minutes of the offensive noise floor with which to work.

Spot is right. Having lots of signal (loud voices) with which to work
is best, but also risky in red lining your recording.
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Old July 16th, 2004, 03:14 PM   #9
 
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http://www.sundancemediagroup.com/help/kb/kb_tutorials.asp

Read "The Art of Noise", which should come up first in the list, depending on how you have your thread views.
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Old July 16th, 2004, 09:24 PM   #10
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I didnt take the time to read the other posts,......but. If you have audition, the noise reduction is great, only if you use the spectral decay. Start at 20-30% and work your way up to as much as 65-70%. It helps get rid of the "fake" sound that goes hand in hand with to much noise reduction.

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Old July 16th, 2004, 09:30 PM   #11
 
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All I can say is...if you guys are impressed with Audition's noise reduction, you GOTTA try Sony's. Ask anyone who has seen me demo it. (and I tech edited the book on Audition, it's a FINE product. But for sub 2.5K, Sony's is unbeatable)
SoundSoap PRO, not the 99.00 tool is exceptional too, and of course, WAVES X-Noise is very good too. All three better than Audition's by a landslide. But, if you're happy with the lower cost tool....
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Old July 17th, 2004, 11:17 PM   #12
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Hey, I hope I'm not too late for the wedding. To make the post processing job easier, stick to manual gain (not AGC). If you're not moving the camera around, the hum part of the AC noise will be constant, and the phase inversion trick mentioned earlier will work on the hum part. Try it, although the recording will have to be uninterrupted for that trick to work.

I've used noise reduction on SoundForge, and it does anreasonable job of 20 dB attenuation if the noise fingerprint actually matches the noise. However, this often results in a somewhat robotic quality of the final audio, at least for the audio I've tried to rescue this way.

If the advanced noise reduction doesn't do it for you, do a spectral analysis of the isolated A/C noise and add narrow notch filters for the prominent hum frequencies. Then, add a Noise Gate function.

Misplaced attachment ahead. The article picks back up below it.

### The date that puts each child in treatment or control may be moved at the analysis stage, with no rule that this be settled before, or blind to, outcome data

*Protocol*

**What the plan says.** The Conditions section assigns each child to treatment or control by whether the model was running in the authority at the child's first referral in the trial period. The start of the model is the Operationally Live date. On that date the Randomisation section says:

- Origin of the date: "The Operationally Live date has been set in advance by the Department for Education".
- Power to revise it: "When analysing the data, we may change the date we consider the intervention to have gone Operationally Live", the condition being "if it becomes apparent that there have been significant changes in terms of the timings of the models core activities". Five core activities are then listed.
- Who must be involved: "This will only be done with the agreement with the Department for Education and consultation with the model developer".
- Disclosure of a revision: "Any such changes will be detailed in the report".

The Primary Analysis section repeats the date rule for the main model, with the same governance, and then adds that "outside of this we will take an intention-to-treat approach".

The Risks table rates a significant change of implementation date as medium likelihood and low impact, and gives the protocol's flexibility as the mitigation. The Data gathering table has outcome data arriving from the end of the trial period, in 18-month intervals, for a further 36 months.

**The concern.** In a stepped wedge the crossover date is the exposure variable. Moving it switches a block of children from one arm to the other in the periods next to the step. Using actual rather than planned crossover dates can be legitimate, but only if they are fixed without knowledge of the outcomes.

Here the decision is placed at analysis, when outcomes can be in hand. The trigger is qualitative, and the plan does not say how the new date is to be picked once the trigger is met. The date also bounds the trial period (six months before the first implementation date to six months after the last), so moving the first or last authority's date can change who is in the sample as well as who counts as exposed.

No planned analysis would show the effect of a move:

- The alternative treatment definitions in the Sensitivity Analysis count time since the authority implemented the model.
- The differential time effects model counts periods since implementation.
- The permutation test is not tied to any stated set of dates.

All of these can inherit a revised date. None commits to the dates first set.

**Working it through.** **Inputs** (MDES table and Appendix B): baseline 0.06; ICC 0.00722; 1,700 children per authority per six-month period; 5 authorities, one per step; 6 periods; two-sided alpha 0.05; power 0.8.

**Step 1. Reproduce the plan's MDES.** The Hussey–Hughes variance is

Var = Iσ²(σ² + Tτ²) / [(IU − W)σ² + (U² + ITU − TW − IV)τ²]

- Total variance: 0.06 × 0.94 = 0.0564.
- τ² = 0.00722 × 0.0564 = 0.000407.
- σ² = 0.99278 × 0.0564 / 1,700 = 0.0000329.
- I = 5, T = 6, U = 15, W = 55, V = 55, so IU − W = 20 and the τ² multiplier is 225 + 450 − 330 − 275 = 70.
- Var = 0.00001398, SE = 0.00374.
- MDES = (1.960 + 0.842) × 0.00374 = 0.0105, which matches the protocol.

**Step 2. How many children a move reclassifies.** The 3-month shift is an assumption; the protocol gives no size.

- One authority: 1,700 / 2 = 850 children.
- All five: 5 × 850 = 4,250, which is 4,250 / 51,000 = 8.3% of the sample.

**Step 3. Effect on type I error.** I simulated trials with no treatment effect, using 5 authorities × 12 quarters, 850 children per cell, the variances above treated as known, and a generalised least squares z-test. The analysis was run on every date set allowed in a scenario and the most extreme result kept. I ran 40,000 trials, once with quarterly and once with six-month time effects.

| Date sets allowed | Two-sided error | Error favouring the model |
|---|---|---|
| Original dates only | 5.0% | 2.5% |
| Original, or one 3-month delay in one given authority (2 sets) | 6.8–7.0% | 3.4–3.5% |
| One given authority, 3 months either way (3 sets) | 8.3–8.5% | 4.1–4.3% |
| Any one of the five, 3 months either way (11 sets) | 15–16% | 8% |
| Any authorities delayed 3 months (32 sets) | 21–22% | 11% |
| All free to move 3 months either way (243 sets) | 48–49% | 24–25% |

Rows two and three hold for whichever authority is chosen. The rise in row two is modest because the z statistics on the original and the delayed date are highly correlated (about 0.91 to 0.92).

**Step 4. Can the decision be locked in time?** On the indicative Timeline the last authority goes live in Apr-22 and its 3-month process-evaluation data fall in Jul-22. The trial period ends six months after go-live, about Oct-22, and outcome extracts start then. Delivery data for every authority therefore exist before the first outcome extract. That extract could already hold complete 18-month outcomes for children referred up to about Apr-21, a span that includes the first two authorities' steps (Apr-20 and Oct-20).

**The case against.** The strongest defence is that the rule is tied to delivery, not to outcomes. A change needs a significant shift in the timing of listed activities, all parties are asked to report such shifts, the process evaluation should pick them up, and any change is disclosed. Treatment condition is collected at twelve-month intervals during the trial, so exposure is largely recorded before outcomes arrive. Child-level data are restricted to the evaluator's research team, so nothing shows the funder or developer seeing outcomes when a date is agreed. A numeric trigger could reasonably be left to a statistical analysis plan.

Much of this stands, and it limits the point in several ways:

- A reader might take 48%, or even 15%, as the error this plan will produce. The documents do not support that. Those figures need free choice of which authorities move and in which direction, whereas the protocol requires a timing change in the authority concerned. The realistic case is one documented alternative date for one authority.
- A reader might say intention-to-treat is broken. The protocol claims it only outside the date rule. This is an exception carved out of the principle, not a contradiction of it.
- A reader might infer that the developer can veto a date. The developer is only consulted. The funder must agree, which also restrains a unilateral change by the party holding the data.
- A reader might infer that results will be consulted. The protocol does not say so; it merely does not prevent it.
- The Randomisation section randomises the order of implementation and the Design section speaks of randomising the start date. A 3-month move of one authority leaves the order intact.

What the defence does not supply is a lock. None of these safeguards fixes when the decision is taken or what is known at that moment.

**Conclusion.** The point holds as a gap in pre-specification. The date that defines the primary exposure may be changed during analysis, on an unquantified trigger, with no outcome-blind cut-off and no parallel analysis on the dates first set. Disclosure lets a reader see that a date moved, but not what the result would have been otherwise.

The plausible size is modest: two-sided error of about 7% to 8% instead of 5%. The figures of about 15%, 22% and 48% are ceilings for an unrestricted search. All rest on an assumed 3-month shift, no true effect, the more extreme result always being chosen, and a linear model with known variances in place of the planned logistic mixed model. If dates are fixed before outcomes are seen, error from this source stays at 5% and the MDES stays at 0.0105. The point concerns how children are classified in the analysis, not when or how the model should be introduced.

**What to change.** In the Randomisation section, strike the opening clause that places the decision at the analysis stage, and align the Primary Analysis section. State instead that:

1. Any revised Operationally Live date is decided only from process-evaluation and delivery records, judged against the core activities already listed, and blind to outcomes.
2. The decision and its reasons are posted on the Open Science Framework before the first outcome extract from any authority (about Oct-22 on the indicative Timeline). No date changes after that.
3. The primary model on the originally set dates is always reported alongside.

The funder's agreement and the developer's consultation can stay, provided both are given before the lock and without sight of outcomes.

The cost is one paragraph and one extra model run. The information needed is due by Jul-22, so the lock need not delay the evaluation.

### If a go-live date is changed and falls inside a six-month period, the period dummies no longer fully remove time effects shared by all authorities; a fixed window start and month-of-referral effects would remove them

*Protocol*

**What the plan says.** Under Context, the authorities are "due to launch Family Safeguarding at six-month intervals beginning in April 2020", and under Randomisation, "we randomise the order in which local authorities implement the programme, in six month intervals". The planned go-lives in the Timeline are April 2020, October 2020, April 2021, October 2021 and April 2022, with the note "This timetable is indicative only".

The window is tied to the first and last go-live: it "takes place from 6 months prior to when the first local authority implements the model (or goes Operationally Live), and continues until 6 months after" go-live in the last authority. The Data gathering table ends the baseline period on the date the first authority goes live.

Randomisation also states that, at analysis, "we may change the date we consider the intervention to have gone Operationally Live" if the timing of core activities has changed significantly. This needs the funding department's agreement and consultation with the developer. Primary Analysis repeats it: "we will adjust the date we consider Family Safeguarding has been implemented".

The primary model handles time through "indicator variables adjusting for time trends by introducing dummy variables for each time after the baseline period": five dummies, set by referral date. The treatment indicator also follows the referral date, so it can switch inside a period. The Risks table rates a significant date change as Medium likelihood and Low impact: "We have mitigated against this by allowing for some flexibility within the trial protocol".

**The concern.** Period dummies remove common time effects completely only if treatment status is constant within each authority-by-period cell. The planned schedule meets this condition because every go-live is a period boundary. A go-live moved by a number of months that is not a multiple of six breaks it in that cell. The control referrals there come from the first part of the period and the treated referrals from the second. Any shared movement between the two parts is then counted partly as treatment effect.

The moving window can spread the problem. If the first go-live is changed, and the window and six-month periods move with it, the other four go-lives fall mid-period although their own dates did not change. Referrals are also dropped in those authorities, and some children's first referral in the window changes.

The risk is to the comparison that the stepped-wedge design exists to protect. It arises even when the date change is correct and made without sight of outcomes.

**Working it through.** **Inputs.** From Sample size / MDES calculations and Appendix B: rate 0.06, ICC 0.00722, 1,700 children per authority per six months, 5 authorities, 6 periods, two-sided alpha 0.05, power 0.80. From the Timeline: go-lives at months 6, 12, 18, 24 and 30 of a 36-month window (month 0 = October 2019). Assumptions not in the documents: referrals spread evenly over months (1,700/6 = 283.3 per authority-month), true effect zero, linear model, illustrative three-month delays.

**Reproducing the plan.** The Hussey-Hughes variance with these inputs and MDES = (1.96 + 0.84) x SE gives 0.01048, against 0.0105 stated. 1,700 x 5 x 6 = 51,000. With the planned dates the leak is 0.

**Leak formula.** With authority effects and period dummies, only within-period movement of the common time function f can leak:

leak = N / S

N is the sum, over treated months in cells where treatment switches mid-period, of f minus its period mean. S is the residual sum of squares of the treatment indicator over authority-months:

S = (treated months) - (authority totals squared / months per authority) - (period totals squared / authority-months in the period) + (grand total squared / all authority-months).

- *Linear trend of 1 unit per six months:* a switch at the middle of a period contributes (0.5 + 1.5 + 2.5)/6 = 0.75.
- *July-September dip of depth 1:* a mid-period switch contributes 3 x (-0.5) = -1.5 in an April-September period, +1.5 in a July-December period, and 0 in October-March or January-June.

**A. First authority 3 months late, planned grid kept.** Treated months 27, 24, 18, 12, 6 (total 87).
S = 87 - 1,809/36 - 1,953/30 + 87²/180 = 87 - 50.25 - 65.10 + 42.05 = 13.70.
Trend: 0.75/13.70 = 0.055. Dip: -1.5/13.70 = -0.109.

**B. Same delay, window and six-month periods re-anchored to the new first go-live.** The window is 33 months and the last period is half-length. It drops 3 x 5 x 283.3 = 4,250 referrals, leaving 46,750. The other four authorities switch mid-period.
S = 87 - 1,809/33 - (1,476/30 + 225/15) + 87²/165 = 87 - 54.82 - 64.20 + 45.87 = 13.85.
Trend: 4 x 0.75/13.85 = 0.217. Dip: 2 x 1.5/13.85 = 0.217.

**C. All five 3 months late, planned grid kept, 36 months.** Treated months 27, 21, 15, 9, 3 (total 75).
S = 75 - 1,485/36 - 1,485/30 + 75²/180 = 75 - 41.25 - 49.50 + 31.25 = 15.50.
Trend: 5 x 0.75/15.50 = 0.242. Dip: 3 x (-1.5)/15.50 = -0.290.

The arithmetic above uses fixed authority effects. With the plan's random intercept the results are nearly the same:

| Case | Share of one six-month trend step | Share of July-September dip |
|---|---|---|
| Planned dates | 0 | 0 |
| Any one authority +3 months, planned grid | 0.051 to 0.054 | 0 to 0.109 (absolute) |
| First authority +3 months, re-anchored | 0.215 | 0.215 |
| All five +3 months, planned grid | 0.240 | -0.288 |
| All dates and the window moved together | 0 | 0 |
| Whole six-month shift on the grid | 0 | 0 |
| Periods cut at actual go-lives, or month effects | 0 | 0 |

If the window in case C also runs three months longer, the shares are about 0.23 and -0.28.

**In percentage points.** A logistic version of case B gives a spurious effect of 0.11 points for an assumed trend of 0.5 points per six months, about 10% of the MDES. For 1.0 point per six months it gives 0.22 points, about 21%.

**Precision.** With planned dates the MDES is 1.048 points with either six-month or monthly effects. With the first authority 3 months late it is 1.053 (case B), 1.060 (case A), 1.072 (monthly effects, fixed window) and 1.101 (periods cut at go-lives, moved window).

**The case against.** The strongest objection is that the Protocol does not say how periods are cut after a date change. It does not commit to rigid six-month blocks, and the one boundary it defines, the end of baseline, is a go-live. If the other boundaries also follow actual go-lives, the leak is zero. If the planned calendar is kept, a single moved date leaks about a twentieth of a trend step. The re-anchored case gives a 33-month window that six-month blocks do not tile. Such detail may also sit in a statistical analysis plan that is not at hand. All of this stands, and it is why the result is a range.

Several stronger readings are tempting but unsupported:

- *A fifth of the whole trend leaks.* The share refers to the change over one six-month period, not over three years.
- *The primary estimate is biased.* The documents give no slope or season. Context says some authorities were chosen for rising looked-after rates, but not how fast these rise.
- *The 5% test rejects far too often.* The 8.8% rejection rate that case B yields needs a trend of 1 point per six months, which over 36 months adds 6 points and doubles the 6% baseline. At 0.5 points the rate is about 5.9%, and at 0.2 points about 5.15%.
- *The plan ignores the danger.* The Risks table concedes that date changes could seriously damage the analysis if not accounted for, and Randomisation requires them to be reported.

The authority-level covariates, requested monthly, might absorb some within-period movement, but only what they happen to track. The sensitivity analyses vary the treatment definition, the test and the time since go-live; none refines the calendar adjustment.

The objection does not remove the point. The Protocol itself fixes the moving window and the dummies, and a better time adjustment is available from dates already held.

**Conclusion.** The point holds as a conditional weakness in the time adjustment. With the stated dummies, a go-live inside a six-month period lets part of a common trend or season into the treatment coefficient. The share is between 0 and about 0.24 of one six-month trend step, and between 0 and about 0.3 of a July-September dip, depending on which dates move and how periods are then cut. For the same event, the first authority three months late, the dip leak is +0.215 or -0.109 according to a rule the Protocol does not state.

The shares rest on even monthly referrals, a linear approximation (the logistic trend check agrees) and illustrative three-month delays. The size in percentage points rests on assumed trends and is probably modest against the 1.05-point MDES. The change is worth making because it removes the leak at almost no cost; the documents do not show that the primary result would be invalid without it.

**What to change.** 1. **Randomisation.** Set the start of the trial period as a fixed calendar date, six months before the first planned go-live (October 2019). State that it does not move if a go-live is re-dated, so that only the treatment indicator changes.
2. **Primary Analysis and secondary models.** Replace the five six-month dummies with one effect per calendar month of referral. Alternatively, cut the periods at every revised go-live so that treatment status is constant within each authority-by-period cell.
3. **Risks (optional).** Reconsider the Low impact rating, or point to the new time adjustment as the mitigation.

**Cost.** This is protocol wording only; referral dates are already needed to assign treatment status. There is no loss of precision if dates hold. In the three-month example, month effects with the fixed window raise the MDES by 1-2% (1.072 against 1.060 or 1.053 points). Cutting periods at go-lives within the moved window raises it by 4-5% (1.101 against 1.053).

Also, have you considered turning off the AC for the ceremony,
which is usually quite short? At the very least, you could shut it off for the vows.

Good luck,

Gints
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Old July 18th, 2004, 12:29 AM   #13
 
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<<<-- Originally posted by Gints Klimanis :

I've used noise reduction on SoundForge, and it does anreasonable job of 20 dB attenuation if the noise fingerprint actually matches the noise. However, this often results in a somewhat robotic quality of the final audio, at least for the audio I've tried to rescue this way.
-->>>
Gints, in *most* cases, if you are only getting 20dB out of Sony Noise redux, you're grabbing way too large a slice of noise. If the signal and noise are similar in range, and similar in level, then 20dB might be all you'd get...but that's pretty rare when you know what you're doing, and I'm sure you're getting better signal to noise. Try grabbing the smallest possible slice of noise you can grab. You'll do better.
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Old July 18th, 2004, 10:40 AM   #14
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Gints: "To make the post processing job easier, stick to manual gain (not AGC).

Oh I ALWAYS use manual gain- turning off AGC was one of the first things I did when I got the camera- that and turn the audio khz from 32 to 48.

"Also, have you considered turning off the AC for the ceremony,
which is usually quite short?


lol...not Catholic Ceremonies- in addition to the wedding they had practically a full mass- was over an hour. The two remote cams (one in balcony, one on floor behind last pew) ran out of slack before the recessional. Thus I didn't get the couple walking the isle together. I had to other manned cameras though (btw this was my first shot at a 4-camera shoot).







Spot: "Try grabbing the smallest possible slice of noise you can grab. You'll do better."

Is this always a rule- I remember seeing this technique in your Class on Demand DVDs but never thought to ask about it.

Btw, the wedding is done- the air conditioner ran the entire time. I do, however, think the audio turned out much better than I had expected. I haven't had a chance to capture it, separate the channels, and review it- but will do so quite soon. On a different not this was the first wedding I shot using wireless audio aquisition for the vows- I know I'm behind the times! With the groom wired it was entertaining to say the LEAST hearing the little conversations the bride and groom had during the middle of the ceremony.

Thanks for your input everyone!
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Old July 18th, 2004, 11:24 AM   #15
 
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Always grab the smallest slice, and then if you need to run Noise Redux more than once, do so. When we did the Smithsonian work, I ended up processing some files as many as 10 or so times.